“To Bigotry no Sanctions, to Persecution no Assistance”

George Washington. Painting: Gilbert Stuart

George Washington. Painting: Gilbert Stuart

I love the Fourth of July, my second favorite American holiday after Thanksgiving.  My family invites our friends and neighbors to watch the neighborhood parade that passes in front of our home with us, but how else to celebrate?  One year I went to the special exhibit on “To Bigotry No Sanction,” that was at the National Museum of American Jewish History.

The most thrilling part of the exhibit was seeing that the famous phrase, “to bigotry no sanction, to persecution no assistance,” was first coined by a Jew — Moses Seixas, in a letter on behalf of the Congregation Kahal Kadosh Yeshuat Israel, also known as the Hebrew Congregation of Newport, Rhode Island.  (The Hebrew name sounds like a contemporary merge.) [Read more…]

Film Chat: “The Wedding Plan”

Promoted during the Israeli Film Festival of Philadelphia, the film The Wedding Plan finally opened for American audiences, after having received three Ophir Awards, or Israeli Oscars. In Hebrew with English subtitles, the film was written and directed by Rama Burshtein, an Orthodox Israeli, and the creator of the award-winning 2012 film Fill the Void.

In “The Wedding Plan,” protagonist Michal is a 32-year-old religiously observant woman, who runs a mobile petting zoo. Excitedly planning for her upcoming wedding, she is shocked when her fiancé reluctantly admits that he doesn’t love her. Nevertheless, she decides to move forward with her wedding preparations, trusting that if God wants her to be married, He will find a husband for her. The wedding is scheduled for the last night of Hanukkah, leaving exactly one month for a new groom to materialize. Her family is doubtful, and even her rabbi wonders what will happen to Michal’s faith if she doesn’t find a groom under the chuppah.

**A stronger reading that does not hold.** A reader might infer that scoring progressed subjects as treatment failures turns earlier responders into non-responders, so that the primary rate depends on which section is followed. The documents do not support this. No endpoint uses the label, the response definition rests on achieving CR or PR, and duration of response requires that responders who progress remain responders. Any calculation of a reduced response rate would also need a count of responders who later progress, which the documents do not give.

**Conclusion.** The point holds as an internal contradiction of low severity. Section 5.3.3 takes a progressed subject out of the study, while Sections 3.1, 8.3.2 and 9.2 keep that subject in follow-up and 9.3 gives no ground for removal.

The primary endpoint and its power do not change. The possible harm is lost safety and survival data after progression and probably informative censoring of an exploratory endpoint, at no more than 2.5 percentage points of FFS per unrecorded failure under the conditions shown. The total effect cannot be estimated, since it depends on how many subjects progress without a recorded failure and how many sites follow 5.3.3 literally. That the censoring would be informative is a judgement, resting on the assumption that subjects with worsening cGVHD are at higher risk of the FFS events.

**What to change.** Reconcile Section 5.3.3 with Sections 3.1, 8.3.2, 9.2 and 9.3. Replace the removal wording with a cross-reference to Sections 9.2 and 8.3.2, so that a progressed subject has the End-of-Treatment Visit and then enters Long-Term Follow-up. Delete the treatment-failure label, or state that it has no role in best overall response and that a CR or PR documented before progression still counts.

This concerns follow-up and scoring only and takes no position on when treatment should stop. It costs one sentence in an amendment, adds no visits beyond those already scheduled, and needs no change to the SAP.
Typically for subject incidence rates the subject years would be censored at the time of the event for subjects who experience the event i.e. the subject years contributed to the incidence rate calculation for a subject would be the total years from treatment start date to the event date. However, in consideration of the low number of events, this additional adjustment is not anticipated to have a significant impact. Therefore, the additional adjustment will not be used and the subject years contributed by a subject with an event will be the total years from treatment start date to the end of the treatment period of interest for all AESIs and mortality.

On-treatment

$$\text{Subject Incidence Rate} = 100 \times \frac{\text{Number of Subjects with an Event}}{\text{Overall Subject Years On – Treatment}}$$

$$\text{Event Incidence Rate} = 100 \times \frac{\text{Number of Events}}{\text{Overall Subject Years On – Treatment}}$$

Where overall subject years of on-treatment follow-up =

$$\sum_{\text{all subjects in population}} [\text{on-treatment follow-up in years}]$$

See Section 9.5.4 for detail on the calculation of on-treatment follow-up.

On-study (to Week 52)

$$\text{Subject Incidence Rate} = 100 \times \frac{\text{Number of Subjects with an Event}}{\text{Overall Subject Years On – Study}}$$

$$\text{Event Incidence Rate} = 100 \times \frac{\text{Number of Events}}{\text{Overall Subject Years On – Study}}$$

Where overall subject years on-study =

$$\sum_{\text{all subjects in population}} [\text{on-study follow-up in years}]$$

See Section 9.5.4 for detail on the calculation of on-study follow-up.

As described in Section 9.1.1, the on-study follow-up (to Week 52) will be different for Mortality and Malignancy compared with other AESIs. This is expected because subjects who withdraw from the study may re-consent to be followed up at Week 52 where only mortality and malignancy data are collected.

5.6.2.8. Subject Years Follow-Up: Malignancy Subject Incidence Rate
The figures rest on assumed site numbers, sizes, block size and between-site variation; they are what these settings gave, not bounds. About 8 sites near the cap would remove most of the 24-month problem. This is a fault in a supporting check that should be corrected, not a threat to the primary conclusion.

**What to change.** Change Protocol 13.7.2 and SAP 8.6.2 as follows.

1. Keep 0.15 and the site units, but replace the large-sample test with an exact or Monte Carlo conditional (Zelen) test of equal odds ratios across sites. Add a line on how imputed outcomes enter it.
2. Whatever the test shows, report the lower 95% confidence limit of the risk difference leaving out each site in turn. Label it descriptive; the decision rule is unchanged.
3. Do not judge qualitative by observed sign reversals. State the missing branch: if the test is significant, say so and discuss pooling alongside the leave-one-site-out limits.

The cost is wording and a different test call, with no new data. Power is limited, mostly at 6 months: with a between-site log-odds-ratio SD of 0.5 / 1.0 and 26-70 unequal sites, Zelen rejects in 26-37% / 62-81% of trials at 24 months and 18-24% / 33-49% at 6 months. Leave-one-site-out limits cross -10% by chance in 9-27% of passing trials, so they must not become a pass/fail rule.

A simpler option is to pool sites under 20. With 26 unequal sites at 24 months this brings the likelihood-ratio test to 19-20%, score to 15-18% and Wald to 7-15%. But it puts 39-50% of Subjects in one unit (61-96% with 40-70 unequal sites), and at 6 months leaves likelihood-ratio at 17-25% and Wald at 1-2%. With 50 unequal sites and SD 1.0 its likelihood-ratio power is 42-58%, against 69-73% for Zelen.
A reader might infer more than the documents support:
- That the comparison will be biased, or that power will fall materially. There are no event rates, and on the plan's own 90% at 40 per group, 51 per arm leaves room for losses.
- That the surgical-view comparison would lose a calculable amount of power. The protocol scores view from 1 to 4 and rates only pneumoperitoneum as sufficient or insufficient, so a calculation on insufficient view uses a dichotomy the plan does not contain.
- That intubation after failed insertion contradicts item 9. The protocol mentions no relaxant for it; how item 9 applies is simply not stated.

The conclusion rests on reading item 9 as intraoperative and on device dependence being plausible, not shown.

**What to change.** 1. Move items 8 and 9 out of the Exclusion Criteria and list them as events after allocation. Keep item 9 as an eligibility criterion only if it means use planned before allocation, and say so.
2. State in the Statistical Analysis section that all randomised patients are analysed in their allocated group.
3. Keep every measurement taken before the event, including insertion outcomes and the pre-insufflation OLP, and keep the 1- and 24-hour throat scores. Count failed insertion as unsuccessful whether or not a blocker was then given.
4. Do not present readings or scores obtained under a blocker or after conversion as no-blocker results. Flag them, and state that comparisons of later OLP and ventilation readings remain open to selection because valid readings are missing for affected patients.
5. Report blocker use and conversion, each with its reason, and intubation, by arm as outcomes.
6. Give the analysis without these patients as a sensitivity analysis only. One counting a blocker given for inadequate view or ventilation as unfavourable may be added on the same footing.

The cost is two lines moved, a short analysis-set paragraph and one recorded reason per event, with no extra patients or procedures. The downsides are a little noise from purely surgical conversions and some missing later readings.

An American director would have made this film into a romantic comedy, but Burshtein aimed for something deeper, more poignant. Her debut film, “Fill the Void,” is about a religious woman who must make a decision about whether or not to marry her late sister’s husband. Burshtein writes and directs stories set in the religious Jewish world, but which illuminate human emotions common to us all.

Food Chat: The Evolution of Jewish Cooking

As part of the national celebration of Jewish American Heritage Month, the National Museum of American Jewish History (NMAJH) hosted Evolution of Jewish Cooking in America, a conversation with Steven Cook, Joan Nathan, Michael Solomonov and Molly Yeh. The event was moderated by food writer and editor Devra Ferst. It was held before a capacity crowd of 230 people, with others tuning in via Facebook. [Read more…]

Film Chat With Michael Solomonov

The film In Search of Israeli Cuisine, featuring Chef Michael Solomonov, is being screened from March 31 to April 6 at the Ritz 5 in Philadelphia. In light of this special screening, we offer the following review of the film, written by Philadelphia Jewish Voice contributor Hannah Lee. This review was originally posted on Lee’s blog, A Cultural Mix, in March 2016, and also includes an overview of the post-film discussion. [Read more…]